Take the 2-minute tour ×
Stack Overflow is a question and answer site for professional and enthusiast programmers. It's 100% free.

I'm designing a system that will need to move multi-GB backup images over TCP, and I'm looking at REST as an alternative to ONC RPC.

For example, I might have

POST http://site/backups/image1

where image1 is an 50GB file whose data is contained in the HTTP body.

My question: is this within the scope of what REST is meant for? Is it inappropriate to move massive files over HTTP? My preliminary testing shows that the performance isn't too bad, and I like the clean, debuggable protocol, as opposed to a custom ONC RPC server. But is this overloading the role of a webserver?

Thanks, -Steve

share|improve this question

3 Answers 3

up vote 1 down vote accepted

HTTP has about the same overheads as FTP.

An HTTP server if often asked to do more work than an FTP server. But otherwise, using HTTP to send a large file is about the same as using FTP.

The only consideration is making sure your web server and web application framework are configured to do this kind of thing without needlessly expanding the entire 50Gb file inside Apache.

share|improve this answer


HTTP has a look-before-you-leap 'feature' that allows the client to ask the server whether it will accept the data submission before it actually sends out the data. I'd look into using this to avoid transferring GBs of data only to find out that the server is currently not willing to handle them. Look at the HTTP Expect header and 100 Continue status codes.

Also, you can use FTP within a RESTful approach, IOW, think along the lines of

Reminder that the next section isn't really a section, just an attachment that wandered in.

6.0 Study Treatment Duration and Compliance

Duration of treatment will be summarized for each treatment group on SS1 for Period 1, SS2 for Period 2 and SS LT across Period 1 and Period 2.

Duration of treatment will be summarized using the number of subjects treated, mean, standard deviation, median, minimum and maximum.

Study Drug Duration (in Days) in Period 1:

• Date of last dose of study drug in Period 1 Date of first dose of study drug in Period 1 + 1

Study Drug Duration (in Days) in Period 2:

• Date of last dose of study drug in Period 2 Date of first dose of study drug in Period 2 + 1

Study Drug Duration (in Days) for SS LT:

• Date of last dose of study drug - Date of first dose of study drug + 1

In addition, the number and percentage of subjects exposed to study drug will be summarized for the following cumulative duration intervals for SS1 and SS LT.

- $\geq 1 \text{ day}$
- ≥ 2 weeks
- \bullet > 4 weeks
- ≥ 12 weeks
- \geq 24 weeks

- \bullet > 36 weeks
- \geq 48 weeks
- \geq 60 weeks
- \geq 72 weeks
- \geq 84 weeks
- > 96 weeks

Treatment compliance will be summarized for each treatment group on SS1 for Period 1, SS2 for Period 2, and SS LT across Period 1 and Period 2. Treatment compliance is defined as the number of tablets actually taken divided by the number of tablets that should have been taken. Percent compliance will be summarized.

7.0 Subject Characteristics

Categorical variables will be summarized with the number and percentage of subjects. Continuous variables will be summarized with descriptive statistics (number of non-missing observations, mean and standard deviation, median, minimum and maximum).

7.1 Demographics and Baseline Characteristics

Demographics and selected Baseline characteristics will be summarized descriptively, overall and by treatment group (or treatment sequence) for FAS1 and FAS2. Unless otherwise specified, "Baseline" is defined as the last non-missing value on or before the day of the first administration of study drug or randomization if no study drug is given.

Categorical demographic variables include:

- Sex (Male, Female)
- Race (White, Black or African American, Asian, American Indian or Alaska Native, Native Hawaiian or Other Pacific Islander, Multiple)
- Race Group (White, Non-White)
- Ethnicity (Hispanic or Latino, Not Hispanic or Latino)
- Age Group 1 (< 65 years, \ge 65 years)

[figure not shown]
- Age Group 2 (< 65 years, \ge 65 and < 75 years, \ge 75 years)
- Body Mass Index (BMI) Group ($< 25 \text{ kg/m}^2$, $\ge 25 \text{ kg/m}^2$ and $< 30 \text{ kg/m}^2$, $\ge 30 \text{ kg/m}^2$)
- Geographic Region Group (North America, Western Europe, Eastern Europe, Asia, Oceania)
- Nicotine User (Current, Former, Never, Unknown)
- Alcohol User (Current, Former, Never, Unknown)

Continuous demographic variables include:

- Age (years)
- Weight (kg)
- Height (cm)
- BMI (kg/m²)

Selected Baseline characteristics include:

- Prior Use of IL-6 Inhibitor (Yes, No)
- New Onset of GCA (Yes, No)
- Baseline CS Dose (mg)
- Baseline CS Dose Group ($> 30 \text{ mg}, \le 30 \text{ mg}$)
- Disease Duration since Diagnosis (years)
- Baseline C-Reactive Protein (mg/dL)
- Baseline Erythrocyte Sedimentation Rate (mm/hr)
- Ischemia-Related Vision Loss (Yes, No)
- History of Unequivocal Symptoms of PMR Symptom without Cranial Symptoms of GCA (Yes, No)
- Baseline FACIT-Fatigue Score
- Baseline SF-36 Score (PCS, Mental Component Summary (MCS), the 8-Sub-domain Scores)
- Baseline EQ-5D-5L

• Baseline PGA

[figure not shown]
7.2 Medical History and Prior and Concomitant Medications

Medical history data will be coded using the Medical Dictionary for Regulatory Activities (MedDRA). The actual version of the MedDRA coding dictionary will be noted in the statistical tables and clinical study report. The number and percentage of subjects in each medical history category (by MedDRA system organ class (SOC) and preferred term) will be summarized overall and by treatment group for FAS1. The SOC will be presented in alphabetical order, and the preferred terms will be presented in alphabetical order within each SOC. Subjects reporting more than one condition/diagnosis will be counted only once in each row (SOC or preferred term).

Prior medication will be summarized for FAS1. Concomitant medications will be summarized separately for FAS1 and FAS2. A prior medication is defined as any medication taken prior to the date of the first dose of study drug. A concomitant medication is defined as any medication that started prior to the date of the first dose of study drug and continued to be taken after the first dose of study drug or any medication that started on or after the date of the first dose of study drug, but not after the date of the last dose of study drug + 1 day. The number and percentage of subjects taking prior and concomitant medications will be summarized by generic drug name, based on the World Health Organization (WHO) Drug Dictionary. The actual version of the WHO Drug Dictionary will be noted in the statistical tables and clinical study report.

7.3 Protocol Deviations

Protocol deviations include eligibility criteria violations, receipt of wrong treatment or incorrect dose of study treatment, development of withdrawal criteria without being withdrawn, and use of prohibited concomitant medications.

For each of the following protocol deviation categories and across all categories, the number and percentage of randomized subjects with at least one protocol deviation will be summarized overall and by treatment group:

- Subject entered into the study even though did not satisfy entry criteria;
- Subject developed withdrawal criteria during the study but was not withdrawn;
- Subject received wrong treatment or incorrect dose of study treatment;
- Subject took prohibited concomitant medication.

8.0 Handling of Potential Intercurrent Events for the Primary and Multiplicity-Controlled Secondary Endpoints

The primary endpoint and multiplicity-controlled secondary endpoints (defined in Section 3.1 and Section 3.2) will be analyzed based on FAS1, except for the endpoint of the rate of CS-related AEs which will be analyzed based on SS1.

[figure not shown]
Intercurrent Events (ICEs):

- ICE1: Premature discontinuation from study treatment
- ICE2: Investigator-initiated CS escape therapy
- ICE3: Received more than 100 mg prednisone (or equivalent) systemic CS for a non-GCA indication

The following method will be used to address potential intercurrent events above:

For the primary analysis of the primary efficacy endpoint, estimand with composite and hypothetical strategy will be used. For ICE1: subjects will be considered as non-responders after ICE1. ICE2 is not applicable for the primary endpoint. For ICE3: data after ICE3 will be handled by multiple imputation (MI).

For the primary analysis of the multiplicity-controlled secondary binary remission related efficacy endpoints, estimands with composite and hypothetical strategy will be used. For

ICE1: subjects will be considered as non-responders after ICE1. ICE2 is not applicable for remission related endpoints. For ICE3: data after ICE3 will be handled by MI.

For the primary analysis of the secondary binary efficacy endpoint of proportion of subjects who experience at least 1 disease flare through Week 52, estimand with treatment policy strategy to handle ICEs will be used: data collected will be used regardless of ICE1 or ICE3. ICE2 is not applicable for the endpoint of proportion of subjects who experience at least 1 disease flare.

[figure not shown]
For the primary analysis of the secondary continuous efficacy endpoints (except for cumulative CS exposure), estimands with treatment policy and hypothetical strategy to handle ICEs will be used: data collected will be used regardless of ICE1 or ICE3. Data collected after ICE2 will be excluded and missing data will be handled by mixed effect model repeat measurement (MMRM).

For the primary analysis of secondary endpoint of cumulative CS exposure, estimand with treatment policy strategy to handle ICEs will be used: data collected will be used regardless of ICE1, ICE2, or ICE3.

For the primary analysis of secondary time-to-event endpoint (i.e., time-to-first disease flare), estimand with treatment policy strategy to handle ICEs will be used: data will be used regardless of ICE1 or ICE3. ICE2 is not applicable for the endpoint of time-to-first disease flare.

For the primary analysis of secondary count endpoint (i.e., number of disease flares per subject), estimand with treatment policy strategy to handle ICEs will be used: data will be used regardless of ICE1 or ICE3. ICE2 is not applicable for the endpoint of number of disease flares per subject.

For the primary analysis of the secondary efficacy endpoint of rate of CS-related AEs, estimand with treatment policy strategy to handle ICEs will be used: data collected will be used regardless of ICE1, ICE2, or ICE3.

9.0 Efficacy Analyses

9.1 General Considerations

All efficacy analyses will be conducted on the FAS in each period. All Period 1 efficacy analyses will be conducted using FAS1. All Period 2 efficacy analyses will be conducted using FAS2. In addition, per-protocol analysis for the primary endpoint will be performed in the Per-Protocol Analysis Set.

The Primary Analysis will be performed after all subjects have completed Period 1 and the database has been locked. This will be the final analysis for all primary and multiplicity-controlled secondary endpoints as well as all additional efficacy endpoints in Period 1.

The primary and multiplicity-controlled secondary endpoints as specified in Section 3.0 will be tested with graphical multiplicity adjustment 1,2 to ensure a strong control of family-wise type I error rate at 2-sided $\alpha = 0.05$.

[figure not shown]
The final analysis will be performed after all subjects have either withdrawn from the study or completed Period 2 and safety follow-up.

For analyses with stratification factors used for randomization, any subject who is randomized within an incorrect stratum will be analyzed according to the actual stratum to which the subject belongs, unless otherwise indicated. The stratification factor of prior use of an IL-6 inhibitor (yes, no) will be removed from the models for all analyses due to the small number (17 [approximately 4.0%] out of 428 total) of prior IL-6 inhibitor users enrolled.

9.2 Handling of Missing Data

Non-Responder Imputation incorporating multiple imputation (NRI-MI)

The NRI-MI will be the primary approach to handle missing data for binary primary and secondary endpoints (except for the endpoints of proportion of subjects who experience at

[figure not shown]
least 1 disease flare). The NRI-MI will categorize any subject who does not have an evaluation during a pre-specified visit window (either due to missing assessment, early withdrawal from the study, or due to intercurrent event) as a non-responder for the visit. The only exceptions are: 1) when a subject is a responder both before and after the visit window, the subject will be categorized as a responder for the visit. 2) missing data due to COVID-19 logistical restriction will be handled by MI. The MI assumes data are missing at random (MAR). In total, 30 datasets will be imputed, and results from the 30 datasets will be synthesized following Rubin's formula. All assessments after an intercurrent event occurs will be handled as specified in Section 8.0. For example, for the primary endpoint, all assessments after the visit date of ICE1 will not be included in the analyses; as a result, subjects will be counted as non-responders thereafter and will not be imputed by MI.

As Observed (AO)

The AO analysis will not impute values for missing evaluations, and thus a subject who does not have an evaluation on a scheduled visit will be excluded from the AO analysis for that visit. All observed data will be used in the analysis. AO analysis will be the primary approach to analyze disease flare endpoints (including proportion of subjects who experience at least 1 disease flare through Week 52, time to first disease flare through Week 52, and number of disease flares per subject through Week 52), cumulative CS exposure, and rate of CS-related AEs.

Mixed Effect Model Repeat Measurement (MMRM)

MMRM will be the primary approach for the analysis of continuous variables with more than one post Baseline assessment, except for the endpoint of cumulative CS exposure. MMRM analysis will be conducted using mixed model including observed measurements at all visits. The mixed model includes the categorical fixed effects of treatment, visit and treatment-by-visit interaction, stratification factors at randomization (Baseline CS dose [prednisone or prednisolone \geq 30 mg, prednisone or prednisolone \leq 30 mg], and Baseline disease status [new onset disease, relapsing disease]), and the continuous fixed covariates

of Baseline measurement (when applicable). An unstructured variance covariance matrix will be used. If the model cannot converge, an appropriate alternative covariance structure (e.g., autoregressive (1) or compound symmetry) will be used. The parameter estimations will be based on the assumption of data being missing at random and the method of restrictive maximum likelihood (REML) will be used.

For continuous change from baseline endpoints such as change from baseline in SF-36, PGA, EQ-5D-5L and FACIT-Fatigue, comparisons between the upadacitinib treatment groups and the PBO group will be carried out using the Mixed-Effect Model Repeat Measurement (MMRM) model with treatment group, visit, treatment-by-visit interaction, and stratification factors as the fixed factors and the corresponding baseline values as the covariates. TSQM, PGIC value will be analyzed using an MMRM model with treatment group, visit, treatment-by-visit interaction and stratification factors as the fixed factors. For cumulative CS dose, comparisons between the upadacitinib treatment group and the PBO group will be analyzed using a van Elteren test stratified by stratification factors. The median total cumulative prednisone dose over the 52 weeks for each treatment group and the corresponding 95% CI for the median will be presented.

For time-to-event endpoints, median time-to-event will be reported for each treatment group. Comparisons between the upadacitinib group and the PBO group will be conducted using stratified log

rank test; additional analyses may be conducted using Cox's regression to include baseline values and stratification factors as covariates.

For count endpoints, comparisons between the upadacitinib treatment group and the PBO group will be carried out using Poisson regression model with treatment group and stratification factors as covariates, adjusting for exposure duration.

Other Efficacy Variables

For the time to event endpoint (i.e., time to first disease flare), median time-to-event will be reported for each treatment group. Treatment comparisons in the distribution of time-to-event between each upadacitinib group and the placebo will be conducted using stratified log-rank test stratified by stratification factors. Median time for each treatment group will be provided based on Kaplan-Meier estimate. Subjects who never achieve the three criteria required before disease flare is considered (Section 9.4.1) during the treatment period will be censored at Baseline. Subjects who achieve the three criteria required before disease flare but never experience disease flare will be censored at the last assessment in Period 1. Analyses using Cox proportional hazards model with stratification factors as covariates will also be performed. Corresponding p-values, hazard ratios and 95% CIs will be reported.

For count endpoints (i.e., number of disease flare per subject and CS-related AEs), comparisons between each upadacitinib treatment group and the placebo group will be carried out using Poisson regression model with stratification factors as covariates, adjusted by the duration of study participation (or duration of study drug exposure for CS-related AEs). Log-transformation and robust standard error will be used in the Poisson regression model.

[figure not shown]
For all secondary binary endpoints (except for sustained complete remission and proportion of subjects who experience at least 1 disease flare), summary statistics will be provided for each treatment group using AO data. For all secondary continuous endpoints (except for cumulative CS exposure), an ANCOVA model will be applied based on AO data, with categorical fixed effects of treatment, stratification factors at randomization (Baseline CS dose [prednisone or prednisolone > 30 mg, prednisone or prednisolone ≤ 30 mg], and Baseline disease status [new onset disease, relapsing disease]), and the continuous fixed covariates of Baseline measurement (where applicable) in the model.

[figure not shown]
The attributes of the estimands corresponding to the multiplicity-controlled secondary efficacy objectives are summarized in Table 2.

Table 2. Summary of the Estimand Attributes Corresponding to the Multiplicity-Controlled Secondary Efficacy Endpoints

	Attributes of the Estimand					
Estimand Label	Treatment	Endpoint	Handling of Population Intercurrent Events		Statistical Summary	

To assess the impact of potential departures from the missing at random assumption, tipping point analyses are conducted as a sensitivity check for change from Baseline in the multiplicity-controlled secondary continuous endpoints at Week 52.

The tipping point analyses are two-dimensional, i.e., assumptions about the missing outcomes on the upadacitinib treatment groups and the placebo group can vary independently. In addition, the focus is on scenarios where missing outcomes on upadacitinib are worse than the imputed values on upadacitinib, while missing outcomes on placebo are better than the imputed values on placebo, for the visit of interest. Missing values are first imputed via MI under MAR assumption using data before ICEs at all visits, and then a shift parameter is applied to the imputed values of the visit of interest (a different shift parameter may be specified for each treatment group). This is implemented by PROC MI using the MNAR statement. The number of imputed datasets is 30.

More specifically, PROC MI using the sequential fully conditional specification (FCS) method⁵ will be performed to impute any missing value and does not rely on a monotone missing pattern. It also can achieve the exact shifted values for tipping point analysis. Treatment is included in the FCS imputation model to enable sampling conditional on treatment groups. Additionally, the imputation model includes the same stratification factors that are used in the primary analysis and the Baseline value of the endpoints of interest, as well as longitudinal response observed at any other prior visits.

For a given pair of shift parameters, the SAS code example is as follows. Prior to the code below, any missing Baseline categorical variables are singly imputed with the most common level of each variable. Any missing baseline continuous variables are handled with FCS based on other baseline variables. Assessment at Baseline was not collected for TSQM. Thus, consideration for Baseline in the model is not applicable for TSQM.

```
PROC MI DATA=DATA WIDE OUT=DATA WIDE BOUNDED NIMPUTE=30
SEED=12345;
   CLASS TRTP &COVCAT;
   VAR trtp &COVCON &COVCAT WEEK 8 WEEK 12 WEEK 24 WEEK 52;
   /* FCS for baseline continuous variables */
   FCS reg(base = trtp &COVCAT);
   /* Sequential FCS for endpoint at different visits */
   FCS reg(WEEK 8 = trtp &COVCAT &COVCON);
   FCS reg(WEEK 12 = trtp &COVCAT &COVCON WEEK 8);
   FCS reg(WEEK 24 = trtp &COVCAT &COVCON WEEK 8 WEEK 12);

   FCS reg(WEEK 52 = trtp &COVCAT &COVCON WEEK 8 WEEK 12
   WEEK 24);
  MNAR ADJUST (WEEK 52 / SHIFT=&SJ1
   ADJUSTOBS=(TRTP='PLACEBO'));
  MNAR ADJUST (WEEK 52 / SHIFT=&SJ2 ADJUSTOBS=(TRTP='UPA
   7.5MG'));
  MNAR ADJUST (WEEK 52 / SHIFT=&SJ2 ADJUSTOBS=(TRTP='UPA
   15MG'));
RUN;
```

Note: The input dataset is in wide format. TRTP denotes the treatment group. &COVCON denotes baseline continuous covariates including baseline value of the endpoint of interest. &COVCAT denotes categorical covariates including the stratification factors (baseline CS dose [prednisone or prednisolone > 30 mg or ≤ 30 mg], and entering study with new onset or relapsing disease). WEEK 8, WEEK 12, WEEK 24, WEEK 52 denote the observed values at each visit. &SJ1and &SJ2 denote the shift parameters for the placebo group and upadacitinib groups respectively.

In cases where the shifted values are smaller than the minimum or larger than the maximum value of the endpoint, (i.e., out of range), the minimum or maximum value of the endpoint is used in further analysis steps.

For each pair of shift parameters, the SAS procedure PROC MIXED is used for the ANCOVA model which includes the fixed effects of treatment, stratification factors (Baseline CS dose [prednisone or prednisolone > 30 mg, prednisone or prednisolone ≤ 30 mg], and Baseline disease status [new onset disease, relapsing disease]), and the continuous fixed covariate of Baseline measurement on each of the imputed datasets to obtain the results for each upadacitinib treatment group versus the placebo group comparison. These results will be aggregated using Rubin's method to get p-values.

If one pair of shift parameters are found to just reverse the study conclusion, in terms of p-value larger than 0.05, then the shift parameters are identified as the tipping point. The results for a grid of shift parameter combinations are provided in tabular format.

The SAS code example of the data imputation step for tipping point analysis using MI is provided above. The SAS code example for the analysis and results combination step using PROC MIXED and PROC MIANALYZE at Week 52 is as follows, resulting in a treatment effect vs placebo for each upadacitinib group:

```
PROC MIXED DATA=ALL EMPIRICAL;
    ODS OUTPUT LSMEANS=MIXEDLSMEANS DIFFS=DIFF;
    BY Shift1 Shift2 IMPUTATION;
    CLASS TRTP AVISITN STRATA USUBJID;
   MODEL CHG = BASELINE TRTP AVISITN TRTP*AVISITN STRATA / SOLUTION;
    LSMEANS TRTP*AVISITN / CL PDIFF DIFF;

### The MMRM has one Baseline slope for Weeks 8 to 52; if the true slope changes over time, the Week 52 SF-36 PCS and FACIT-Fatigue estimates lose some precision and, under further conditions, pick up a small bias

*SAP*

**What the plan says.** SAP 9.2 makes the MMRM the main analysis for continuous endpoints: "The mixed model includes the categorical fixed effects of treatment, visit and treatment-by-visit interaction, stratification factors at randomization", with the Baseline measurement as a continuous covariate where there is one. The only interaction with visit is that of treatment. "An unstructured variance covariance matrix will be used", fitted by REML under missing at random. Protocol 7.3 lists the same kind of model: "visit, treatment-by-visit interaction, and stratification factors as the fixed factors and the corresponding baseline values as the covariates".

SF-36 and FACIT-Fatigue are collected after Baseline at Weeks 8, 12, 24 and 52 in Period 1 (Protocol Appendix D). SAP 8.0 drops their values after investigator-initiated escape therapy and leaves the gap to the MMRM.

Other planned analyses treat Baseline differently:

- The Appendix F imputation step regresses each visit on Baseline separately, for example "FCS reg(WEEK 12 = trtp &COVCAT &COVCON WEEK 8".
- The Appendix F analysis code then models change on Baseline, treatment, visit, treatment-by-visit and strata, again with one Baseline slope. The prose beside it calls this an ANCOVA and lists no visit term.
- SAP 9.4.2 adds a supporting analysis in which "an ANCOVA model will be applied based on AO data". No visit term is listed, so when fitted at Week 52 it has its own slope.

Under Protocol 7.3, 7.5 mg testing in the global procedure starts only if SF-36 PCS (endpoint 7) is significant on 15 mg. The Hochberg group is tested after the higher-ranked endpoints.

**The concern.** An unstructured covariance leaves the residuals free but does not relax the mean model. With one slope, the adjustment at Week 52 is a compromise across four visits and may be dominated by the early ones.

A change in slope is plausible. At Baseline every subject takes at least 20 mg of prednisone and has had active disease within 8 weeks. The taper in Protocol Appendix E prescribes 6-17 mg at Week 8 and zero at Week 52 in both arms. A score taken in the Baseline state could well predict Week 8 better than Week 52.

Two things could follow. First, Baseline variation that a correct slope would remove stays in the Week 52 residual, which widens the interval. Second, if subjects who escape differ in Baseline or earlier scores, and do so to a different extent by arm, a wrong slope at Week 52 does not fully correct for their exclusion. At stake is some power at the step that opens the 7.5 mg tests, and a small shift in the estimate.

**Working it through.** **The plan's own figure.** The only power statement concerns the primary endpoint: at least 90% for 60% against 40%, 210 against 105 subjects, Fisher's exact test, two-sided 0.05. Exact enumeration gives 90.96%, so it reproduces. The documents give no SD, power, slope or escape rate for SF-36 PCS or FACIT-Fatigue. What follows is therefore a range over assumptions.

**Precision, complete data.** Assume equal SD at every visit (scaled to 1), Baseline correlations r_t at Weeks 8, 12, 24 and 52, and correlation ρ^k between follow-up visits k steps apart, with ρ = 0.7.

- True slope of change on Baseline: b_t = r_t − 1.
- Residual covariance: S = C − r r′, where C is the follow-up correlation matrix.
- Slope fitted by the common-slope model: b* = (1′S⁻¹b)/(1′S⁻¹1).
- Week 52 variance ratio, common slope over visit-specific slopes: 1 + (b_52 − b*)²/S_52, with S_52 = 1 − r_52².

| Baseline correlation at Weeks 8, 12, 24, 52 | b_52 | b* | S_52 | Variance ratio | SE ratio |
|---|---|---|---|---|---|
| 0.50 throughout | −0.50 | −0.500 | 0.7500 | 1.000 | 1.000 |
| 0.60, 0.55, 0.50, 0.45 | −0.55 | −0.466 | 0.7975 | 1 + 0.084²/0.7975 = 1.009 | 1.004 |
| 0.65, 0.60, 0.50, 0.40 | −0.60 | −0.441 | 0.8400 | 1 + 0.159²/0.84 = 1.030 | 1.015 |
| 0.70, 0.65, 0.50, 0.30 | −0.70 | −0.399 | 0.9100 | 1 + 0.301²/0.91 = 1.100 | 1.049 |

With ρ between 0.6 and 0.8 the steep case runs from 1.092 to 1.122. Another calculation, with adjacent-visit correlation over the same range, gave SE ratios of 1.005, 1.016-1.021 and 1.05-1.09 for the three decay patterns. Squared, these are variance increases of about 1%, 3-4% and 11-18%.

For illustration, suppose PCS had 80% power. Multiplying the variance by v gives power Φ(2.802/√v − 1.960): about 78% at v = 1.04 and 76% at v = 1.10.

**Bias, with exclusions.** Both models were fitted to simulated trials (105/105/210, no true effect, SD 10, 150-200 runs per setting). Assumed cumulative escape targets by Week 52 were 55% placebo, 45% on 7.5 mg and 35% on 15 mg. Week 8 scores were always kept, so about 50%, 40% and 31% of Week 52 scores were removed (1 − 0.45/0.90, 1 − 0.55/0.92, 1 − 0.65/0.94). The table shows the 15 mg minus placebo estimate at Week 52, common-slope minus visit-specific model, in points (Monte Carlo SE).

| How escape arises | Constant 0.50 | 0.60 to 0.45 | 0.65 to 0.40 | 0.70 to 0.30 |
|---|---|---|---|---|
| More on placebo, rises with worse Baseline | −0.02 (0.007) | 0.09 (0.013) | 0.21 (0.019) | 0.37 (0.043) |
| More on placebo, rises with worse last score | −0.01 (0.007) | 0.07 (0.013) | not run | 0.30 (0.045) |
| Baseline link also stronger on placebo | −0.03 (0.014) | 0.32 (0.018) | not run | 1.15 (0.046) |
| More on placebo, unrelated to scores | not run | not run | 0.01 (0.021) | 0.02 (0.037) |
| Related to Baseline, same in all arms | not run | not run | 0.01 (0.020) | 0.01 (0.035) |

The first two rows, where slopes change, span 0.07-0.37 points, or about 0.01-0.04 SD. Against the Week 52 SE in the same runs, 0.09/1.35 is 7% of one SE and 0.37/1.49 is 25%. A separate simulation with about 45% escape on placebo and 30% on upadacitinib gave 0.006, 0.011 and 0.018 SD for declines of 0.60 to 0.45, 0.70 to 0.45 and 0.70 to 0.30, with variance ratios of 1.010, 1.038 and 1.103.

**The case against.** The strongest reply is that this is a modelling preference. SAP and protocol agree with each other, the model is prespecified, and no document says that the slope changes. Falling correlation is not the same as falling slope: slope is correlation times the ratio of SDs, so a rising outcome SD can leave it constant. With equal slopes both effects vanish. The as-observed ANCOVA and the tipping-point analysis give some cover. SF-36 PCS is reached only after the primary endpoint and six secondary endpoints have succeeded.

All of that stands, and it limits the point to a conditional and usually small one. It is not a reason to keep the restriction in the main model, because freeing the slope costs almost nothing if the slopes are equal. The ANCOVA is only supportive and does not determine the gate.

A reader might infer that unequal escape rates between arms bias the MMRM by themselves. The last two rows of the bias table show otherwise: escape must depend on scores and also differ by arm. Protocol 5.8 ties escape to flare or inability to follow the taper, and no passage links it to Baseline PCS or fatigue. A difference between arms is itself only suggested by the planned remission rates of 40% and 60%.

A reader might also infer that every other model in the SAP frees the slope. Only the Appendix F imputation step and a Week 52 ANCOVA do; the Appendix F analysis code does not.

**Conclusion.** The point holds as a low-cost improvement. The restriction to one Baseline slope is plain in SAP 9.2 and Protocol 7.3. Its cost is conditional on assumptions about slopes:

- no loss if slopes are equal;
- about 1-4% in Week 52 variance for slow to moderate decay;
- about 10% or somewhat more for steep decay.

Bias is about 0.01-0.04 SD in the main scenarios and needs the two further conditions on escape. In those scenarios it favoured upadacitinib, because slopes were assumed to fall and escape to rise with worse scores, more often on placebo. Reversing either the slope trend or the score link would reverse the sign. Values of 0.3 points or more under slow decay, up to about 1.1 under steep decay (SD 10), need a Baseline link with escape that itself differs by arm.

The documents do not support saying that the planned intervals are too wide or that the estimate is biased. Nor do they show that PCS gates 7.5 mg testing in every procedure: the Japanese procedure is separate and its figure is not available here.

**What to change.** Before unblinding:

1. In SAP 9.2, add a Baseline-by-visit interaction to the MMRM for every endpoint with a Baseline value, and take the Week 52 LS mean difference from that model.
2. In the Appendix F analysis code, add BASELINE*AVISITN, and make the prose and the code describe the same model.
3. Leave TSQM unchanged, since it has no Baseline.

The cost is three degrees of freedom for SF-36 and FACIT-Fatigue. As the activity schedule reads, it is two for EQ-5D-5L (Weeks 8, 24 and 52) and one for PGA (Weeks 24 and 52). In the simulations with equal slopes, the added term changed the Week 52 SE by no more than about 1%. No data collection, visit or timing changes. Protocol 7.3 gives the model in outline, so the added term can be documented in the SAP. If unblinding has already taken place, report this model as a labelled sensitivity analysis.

<backup-store href="ftp://example.org/site/backup/images/"/>

and make your clients understand the ftp URI scheme.

Finally, the T in HTTP means transfer and not transport - an important distinction to make because the former is an application semantic (HTTP is an application protocol) and the latter is a not.



share|improve this answer
Thanks for the input, Jan. Could you elaborate on the transfer vs. transport distinction? Are you talking about the network stack? –  Steve Feb 9 '10 at 14:45
It is a common misconception (of the WS-* camp anyway) that HTTP is a transport protocol and that other protocols can/should be layered on top of it. Transport protocols are used to transport the messages of application protocols and in the case of HTTP the transport is usually TCP. HTTP OTH is an application protocol - its operations have application semantics. Using HTTP as transport means that you loose the application semantics (e.g. caching) without any gain at all. Famous example is for example the tunneling of write operations through GET: when a crawler does its GETs many writes occur. –  Jan Algermissen Feb 9 '10 at 15:09

REST has nothing to do with how large your data is or which method you use to transport it.

share|improve this answer
OK, REST over HTTP then? –  Steve Feb 9 '10 at 14:41
Sorry Steve but you need to look at Roy Fielding's dissertation or Google for the RestWiki to better understand REST and why your question doesn't make sense in relation to REST. –  Rob Feb 10 '10 at 2:58
You'll need to be more specific than that. The other commenters understood what I'm getting at based on my description, so I'm not sure what statement you're having problems with. Maybe I shouldn't have used the word transport. –  Steve Feb 10 '10 at 14:02
The answers you're getting have nothing to do with REST and all about transferring data from the server, none of which is directly related to REST. How to address that resource is related but I don't see anything else in this thread REST related. And the answer from Algermissen is flat out wrong (clients needing to understand the scheme to implement the method is definitely unRESTful). Like I said in my first response, a reading of Fielding's chapter five or the RESTWiki will clear things up. –  Rob Feb 10 '10 at 19:18

Your Answer


By posting your answer, you agree to the privacy policy and terms of service.

Not the answer you're looking for? Browse other questions tagged or ask your own question.